Over the next two years, the association organised three more conferences, in Kempsey, Grafton and Lismore, and launched a public campaign to expose the horrors of the NSW Aborigines Protection Board. The association’s public agitation for Aboriginal rights and its defiance of the Protection Board resulted in Maynard and other activists coming under police and government scrutiny. Maynard and other members of the association were banned from entering Aboriginal communities on the missions and reserves under control of the Protection Board, and they faced a smear campaign by the capitalist press and intimidation by police, who threatened to jail members and remove their children. 

After two years, the first Aboriginal political organisation in the country was forced to end its public activism in 1927. Many of its members, however, continued their activism in a less public manner. At its height, the Progressive Association had more than 600 members. 

In 1933, six years after the public demise of the Progressive Association, William Cooper, at the age of 72, founded what would become the Australian Aborigines’ League in Melbourne. A Yorta Yorta man and retired shearer, Cooper had spent the 1920s and early 1930s lobbying on behalf of Aboriginal communities in northern Victoria and western NSW that had been refused government aid. Not formally constituted as the Australian Aborigines’ League until 1936, the organisation included Margaret Tucker, Eric Onus, Anna Morgan, Shadrach James and Douglas Nicholls as key activists working alongside Cooper.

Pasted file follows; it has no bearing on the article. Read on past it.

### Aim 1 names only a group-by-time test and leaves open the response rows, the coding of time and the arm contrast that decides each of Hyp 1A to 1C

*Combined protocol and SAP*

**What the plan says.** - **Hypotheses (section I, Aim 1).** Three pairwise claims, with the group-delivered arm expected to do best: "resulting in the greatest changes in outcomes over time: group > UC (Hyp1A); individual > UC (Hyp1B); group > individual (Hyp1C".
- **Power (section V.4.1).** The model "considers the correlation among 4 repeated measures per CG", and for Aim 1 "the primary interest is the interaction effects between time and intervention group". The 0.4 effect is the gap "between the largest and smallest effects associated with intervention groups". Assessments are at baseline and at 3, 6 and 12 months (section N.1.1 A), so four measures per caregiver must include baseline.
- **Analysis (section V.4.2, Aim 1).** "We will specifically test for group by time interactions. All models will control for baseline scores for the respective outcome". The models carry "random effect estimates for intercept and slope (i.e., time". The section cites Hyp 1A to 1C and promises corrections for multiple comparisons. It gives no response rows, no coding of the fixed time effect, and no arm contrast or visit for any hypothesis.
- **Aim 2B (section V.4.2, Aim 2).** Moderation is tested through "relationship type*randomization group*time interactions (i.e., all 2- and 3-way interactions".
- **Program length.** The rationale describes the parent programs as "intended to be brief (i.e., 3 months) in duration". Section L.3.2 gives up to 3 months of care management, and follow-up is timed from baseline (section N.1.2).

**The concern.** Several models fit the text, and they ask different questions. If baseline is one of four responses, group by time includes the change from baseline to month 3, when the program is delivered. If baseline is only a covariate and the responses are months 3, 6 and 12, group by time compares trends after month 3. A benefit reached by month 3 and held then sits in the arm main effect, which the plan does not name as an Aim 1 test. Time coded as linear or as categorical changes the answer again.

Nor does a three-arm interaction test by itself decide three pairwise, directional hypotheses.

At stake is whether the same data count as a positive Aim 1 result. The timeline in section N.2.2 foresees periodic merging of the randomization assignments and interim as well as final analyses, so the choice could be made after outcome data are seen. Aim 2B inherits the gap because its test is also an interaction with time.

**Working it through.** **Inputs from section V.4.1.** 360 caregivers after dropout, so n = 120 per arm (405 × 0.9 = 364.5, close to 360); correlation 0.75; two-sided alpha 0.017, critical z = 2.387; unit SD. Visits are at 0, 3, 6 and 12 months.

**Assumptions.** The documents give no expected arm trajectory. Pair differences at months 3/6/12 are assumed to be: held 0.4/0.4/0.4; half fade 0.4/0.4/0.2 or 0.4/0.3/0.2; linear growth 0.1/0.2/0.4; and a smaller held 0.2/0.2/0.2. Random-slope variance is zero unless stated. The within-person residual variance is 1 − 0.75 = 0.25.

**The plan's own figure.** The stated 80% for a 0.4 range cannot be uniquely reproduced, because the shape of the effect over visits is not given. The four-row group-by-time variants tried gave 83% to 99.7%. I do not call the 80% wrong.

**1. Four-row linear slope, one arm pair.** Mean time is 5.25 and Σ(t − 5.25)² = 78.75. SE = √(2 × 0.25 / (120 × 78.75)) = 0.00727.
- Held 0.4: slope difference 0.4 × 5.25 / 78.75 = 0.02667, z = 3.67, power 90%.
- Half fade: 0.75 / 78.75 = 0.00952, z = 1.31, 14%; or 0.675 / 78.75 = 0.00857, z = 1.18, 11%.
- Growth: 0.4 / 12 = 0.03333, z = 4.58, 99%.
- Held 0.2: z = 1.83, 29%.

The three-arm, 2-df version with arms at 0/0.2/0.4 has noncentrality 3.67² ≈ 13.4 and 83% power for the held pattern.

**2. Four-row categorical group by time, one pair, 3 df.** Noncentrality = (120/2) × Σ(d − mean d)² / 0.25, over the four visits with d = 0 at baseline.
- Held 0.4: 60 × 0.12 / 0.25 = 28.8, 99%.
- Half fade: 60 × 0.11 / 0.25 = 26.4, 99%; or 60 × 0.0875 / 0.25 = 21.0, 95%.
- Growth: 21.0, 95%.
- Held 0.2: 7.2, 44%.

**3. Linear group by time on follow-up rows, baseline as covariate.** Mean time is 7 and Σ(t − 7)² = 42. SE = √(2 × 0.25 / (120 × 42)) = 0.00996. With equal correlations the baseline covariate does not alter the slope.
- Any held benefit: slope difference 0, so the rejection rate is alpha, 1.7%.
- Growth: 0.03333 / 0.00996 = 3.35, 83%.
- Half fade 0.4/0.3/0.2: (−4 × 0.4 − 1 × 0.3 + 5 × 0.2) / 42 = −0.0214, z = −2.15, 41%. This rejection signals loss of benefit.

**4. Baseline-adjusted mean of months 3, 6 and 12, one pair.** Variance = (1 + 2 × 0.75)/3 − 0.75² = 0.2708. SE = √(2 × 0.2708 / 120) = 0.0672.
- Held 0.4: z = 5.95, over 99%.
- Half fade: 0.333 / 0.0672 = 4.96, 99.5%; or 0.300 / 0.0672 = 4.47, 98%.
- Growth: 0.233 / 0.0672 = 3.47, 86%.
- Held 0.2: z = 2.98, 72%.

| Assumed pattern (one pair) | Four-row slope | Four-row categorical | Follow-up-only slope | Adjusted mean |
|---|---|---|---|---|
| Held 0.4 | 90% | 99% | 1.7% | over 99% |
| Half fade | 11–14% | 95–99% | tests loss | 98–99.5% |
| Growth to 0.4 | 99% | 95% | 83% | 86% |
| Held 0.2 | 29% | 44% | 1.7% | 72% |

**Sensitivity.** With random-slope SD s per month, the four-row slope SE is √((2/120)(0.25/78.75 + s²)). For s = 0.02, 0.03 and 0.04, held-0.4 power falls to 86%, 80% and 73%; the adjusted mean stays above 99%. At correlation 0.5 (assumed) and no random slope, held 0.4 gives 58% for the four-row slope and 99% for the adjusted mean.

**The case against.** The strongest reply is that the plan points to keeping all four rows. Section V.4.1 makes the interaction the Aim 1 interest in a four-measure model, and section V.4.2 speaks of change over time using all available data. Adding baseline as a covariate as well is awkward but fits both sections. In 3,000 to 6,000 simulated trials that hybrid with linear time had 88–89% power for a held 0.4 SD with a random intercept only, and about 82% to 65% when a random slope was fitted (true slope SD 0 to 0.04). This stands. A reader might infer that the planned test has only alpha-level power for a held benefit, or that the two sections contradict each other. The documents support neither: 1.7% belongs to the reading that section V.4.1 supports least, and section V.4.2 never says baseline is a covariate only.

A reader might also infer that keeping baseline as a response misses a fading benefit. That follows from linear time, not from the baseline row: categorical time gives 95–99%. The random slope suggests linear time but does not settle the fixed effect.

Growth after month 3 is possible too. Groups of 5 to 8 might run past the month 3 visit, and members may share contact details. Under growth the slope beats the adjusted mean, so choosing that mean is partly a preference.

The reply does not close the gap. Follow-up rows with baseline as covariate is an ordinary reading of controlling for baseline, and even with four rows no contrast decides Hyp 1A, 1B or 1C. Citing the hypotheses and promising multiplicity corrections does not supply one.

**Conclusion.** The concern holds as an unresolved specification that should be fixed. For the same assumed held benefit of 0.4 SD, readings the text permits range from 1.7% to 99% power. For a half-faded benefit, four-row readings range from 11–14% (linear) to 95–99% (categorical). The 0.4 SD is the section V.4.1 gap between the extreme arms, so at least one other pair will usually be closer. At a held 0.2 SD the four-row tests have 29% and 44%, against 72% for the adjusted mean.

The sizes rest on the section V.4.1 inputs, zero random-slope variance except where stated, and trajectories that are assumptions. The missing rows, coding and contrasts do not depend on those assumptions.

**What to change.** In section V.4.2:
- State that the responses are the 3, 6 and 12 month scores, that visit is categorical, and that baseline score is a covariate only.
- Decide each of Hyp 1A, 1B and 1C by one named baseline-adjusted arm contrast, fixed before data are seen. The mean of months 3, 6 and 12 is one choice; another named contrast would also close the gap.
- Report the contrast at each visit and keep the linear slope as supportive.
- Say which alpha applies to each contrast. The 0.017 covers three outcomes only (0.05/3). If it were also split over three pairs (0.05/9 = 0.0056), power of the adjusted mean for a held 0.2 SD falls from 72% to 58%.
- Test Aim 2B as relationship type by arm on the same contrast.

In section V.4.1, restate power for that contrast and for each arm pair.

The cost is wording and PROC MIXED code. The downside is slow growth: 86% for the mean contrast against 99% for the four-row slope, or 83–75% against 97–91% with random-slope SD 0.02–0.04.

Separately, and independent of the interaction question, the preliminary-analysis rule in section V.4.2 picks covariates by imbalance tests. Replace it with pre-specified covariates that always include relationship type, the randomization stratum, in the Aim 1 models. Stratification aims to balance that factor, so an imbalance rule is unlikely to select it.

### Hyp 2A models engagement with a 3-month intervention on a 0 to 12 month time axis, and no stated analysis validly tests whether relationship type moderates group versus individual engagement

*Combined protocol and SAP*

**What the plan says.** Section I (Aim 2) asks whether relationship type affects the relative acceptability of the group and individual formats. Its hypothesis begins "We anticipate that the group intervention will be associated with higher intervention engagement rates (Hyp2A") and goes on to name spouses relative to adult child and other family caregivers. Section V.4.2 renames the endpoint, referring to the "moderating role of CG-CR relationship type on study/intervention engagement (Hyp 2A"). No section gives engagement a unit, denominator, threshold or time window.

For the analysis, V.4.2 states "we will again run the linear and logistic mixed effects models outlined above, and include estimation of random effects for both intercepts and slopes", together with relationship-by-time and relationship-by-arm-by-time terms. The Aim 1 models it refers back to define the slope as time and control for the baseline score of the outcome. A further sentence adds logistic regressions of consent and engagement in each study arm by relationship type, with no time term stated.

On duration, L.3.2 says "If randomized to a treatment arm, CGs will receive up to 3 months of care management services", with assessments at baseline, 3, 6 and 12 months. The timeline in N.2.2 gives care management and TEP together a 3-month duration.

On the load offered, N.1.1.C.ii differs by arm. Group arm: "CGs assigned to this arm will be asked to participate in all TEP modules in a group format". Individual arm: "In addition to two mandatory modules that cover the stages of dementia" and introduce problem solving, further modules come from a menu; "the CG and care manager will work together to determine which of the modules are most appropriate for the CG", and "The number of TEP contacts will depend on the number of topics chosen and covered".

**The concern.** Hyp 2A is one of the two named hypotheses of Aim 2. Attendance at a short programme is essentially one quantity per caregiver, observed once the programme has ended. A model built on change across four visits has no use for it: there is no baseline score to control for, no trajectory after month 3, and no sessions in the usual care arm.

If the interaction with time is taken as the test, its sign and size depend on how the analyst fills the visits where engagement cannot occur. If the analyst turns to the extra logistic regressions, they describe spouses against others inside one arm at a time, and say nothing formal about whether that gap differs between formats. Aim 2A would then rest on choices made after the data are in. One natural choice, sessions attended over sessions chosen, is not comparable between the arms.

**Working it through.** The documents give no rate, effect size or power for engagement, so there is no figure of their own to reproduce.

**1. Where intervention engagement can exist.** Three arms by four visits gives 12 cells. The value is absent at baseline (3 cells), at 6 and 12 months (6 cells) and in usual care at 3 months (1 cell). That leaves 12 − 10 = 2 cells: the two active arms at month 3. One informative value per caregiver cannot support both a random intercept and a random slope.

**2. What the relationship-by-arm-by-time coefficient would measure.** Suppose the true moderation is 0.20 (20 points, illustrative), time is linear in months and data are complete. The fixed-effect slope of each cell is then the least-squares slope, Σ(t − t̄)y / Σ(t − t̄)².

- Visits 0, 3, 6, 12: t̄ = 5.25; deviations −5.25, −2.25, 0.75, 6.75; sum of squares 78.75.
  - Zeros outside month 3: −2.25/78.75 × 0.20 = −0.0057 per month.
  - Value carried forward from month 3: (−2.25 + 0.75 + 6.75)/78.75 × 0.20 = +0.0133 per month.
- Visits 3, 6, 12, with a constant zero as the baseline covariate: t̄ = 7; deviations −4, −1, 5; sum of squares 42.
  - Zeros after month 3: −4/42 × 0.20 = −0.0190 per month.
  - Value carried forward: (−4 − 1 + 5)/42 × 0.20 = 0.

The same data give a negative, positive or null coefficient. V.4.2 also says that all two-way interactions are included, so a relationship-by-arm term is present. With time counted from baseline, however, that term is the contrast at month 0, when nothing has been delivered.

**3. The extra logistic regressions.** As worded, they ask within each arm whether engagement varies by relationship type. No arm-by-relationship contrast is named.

The league’s constitution restricted full membership to Aboriginal people, reflecting the belief of Cooper and other founding members that the organisation should be a voice for the Aboriginal people, who needed to lead their own struggle. Like the Progressive Association before it, the Aborigines’ League accused the Protection Boards run by state governments and their agencies of ignoring the welfare of the people under their control, while destroying Aboriginal communities and cultures. 

A year after the official founding of the Aborigines’ League in Victoria, in 1937 the Aborigines Progressive Association was founded in NSW by activist Bill Ferguson. A trade unionist of more than 40 years and a member of the Australian Labor Party, Ferguson had grown up in the period of the great strikes of the 1890s. At 14, he became a shearer and joined the Australian Workers’ Union, for which he later became an organiser. 

In 1936, the NSW parliament amended the Aborigines Protection Act (1909), extending the power of the Aborigines Protection Board and extinguishing many basic human rights of Aboriginal people, including the right to freedom of movement, the right to choose where to live and who they could live with, the right to raise their own children, to sell their own labour and spend their own earnings, and the right to choose their own medical treatment and to appeal against an unjust decision of an official.